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Judge Ketanji Browne-Jackson’s appointment to the Supreme Court in the USA should be of great significance to Guyana. Although our country has crossed the hurdle of appointing Black women to our Supreme court a long time ago, we must not be blinded to the significance of Judge Jackson’s ascension to this high office. She does so in the context of racial competition and racism in a political space where her racial group does not have the luxury of being part of a sovereign State in which they wield institutional power. Her rise to this high office is therefore a reminder that the journey from plantation to a secured post-plantationhood for the formerly enslaved is an ongoing project.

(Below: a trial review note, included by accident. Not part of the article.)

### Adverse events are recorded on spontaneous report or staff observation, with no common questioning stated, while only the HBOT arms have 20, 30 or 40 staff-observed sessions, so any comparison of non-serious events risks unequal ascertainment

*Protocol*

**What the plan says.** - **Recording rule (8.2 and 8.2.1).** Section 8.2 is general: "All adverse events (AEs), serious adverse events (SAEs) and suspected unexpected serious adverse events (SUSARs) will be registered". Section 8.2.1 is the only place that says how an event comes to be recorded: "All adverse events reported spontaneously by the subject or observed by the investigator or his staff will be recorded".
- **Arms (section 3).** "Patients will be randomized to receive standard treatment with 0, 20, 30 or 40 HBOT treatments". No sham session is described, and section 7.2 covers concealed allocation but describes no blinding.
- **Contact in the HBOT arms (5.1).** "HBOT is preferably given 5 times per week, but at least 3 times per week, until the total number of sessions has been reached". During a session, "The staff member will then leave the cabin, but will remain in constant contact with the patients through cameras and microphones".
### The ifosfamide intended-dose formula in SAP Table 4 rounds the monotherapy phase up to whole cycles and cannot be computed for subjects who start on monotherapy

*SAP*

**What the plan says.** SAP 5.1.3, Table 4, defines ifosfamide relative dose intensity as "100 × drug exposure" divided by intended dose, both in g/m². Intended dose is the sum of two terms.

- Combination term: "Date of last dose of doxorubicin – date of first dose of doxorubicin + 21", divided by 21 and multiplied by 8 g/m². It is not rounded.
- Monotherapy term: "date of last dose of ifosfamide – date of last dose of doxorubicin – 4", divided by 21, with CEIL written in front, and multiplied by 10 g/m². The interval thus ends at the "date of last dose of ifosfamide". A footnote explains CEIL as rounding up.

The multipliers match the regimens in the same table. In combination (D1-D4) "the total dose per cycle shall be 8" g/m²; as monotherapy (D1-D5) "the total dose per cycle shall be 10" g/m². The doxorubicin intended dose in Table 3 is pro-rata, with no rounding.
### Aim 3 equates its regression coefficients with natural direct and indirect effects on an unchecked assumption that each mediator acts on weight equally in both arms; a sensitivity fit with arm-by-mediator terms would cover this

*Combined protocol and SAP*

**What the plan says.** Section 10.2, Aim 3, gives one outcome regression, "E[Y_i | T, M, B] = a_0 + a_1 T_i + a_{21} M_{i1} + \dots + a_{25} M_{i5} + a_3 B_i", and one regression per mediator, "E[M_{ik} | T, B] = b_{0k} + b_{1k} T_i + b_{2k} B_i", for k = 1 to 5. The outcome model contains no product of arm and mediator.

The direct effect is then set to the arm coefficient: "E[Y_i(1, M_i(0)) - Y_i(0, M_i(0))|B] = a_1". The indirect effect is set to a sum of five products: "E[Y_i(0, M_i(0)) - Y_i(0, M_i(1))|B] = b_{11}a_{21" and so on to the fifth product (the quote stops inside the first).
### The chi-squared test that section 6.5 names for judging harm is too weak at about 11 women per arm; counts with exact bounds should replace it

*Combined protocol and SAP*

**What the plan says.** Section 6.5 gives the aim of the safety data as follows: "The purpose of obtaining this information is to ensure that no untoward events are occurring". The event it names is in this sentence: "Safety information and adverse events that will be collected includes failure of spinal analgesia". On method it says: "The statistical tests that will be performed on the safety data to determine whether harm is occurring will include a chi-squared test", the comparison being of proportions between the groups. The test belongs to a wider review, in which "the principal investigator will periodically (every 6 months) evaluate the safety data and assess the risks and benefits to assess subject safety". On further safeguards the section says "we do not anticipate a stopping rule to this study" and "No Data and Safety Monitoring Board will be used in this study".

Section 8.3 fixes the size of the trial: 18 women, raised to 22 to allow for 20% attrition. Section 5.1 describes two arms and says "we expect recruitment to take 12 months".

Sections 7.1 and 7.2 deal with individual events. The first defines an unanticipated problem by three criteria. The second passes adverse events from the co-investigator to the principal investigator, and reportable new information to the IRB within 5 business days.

All Guyanese regardless of ethno-racial identity would no doubt celebrate Judge Browne’s movement to the status of Justice Browne. We no doubt do so from a Third Worldist perspective and from the standpoint of Color. Yet in our Guyana we pay scant attention to the struggle of the African Guyanese to reconcile his/her present condition with the sordid past of Plantationhood. Indeed, we deny him/her that opportunity, as we punish any attempt by the African to Africanize his/her Guyanese identity. And as we confront our own reality of how institutional power is distributed, our gains as far as who sits in our highest institutions may well be in danger.
Despite that act of omission, Village Voice joins Guyana in saluting Justice Ketanji Browne-Jackson for fulfilling the Global Pan-Africanist dream of constantly breaking the chains of Post-Slavery bondage. Her rise represents yet another reminder to the world that reparations for the sins of slavery are long overdue. It is both a moment of joy and a demonstration of where historical memory could lead. Had Black America and by extension the African Diaspora succumbed to the bullying of other groups to stop reaching for its Narrative of Suffering, there would be no Justice Ketanji Browne Jackson. Give Thanks.